The European Commission is proposing a digital euro that would be universally recognized and simple to use in an effort to ensure that the euro stays the dominant currency in the digital era.
A new data-sharing plan being proposed by the European Commission would compel banks, insurance companies, and funds to access their customers’ data, and fintech businesses would pay in return.
The plan has received several kinds of responses, with some privacy activists raising worries about the possibility of consumer data being misused.
The proposed new legislation would make it possible for Europeans to pay digitally for free across the eurozone.
The European Commission’s proposal for a digital euro includes provisions for free essential services, strong privacy protections, and the ability to make offline payments. These initiatives are designed to make the digital euro more convenient, inclusive, and secure.
The European Commission’s proposal for a digital euro explicitly prohibits the “programming” of the CBDC to restrict its use for certain goods or services.
Although the digital euro cannot be programmed to restrict its use for certain goods or services, officials clarify that conditional payments, such as monthly utility bills or intricate smart contracts, can still be facilitated using the digital euro as an underlying mechanism.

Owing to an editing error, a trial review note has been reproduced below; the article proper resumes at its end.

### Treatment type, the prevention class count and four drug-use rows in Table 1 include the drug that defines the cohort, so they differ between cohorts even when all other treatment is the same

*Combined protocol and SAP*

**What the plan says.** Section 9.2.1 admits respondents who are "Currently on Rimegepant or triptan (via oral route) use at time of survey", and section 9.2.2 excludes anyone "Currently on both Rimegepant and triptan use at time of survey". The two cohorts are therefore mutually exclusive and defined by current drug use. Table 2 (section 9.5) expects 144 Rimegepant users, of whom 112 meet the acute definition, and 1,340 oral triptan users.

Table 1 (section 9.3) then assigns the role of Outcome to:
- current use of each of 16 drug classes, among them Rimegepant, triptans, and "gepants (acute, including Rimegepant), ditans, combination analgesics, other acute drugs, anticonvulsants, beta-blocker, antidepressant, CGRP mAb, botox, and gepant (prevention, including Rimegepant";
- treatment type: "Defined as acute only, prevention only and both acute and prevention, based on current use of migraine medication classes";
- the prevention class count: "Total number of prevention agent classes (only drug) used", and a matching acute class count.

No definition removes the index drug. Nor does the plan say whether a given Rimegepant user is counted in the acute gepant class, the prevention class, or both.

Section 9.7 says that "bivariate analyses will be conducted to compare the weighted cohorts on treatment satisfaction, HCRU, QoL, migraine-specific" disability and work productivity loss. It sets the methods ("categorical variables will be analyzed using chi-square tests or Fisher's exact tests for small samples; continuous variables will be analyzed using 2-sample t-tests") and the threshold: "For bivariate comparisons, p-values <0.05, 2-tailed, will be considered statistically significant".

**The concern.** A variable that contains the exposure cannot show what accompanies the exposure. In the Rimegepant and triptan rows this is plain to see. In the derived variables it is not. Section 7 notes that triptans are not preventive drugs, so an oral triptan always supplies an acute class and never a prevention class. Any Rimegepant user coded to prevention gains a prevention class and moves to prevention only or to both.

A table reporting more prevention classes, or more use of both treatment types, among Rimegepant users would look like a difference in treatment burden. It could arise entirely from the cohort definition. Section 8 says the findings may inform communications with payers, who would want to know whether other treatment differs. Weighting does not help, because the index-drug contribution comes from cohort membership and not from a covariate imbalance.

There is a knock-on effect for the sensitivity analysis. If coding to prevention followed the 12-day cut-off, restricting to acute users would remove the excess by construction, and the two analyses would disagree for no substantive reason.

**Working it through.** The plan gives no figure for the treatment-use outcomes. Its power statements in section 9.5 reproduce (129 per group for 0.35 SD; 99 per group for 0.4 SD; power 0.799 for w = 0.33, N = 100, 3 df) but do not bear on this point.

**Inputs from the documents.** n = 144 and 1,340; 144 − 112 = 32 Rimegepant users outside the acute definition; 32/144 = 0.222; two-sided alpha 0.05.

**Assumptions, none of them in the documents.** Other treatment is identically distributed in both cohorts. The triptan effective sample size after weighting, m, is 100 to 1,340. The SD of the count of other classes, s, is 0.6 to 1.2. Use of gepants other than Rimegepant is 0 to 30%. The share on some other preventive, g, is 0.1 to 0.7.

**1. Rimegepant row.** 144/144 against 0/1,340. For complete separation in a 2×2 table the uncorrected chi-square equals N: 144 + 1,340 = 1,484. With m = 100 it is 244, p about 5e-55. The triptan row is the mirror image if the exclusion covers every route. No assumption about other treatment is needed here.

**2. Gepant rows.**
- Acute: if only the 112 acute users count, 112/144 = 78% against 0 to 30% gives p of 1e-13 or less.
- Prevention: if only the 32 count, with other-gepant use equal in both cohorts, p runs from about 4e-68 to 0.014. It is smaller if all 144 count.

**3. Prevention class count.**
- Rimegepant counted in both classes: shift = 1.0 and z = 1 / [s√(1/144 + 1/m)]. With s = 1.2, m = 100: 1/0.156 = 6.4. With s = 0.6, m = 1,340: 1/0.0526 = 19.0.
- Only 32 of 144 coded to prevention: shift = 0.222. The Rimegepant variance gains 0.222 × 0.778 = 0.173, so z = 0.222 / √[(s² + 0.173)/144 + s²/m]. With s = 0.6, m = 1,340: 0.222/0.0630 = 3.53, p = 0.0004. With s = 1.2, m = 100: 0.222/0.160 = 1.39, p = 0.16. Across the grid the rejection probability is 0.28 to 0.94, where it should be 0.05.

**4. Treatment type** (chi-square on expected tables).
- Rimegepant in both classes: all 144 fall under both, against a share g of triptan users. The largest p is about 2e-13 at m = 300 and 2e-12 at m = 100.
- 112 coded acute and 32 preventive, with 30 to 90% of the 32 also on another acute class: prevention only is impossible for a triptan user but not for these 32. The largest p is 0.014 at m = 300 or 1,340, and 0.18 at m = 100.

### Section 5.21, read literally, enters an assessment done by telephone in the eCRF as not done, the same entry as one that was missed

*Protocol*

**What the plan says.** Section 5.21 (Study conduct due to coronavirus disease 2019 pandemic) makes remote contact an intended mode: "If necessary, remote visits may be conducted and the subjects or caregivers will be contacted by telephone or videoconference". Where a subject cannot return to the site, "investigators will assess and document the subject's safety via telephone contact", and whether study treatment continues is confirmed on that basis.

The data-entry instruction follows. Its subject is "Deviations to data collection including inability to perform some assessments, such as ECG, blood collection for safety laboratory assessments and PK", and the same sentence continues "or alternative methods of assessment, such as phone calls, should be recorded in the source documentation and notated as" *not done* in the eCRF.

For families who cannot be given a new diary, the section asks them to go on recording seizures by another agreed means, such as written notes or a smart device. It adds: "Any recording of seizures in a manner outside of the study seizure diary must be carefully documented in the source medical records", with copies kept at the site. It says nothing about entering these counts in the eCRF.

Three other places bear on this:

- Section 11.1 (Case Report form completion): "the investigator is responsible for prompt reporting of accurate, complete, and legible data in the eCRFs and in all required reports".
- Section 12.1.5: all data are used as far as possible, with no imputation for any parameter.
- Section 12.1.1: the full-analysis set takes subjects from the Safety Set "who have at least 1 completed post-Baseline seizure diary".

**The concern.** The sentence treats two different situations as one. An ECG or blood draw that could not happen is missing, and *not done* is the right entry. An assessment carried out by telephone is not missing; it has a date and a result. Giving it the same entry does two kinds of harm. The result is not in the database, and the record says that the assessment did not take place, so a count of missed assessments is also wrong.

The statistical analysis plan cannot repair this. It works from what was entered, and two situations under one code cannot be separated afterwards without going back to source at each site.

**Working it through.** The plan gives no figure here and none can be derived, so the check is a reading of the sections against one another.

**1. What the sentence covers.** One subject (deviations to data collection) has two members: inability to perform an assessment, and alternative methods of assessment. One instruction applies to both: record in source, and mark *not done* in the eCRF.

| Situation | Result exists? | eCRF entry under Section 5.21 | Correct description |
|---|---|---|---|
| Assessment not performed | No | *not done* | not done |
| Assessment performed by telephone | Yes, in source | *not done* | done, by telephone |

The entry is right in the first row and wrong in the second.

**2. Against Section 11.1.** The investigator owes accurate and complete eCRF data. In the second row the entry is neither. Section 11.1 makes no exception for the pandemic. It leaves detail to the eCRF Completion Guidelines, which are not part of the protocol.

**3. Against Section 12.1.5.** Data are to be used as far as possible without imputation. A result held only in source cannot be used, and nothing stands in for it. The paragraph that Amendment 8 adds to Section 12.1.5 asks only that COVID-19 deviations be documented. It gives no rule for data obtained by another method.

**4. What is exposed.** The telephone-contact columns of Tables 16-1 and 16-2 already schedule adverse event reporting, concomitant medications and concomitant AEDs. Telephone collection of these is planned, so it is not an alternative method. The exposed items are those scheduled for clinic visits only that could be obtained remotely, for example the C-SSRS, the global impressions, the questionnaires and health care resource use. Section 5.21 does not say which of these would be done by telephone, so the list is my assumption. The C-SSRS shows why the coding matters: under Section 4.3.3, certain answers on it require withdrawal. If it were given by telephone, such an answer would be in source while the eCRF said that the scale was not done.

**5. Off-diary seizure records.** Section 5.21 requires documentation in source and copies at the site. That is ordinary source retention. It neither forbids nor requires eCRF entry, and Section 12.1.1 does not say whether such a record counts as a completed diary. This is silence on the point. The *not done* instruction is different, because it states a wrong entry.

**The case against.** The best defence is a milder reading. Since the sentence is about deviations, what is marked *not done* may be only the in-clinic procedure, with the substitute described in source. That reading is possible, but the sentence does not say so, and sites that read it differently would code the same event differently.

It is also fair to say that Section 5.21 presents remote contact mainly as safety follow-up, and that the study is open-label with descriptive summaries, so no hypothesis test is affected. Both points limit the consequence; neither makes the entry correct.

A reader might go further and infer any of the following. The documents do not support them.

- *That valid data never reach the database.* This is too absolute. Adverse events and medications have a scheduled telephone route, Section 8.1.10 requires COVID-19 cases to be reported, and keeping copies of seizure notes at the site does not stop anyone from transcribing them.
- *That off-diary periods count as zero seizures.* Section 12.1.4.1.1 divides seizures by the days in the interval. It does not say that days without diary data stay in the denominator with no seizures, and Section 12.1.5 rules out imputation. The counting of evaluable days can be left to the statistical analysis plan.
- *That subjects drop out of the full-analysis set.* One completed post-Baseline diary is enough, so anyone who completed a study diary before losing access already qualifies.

The European Commission is taking steps to make digital euros a convenient and accessible form of payment for everyone, regardless of their background or financial situation.
The European Commission released a post on June 28 by Fabio Panetta and Valdis Dombrovskis to address concerns about the digital euro and highlight its potential benefits for consumers.
According to the European Commission, the cost of digital payments for small operators might range from 1.5% to 5% of the transaction’s value plus an extra 5–15 euros.
The introduction of a digital euro could shake up the current payment landscape by offering a more affordable and convenient way to pay. This can result in decreased transaction costs for companies, which might then be passed on to customers as cheaper costs.
A digital euro could revolutionize the way we pay, making transactions more efficient and faster. Settlements could be made near-instantaneously, and there would be less need for intermediaries.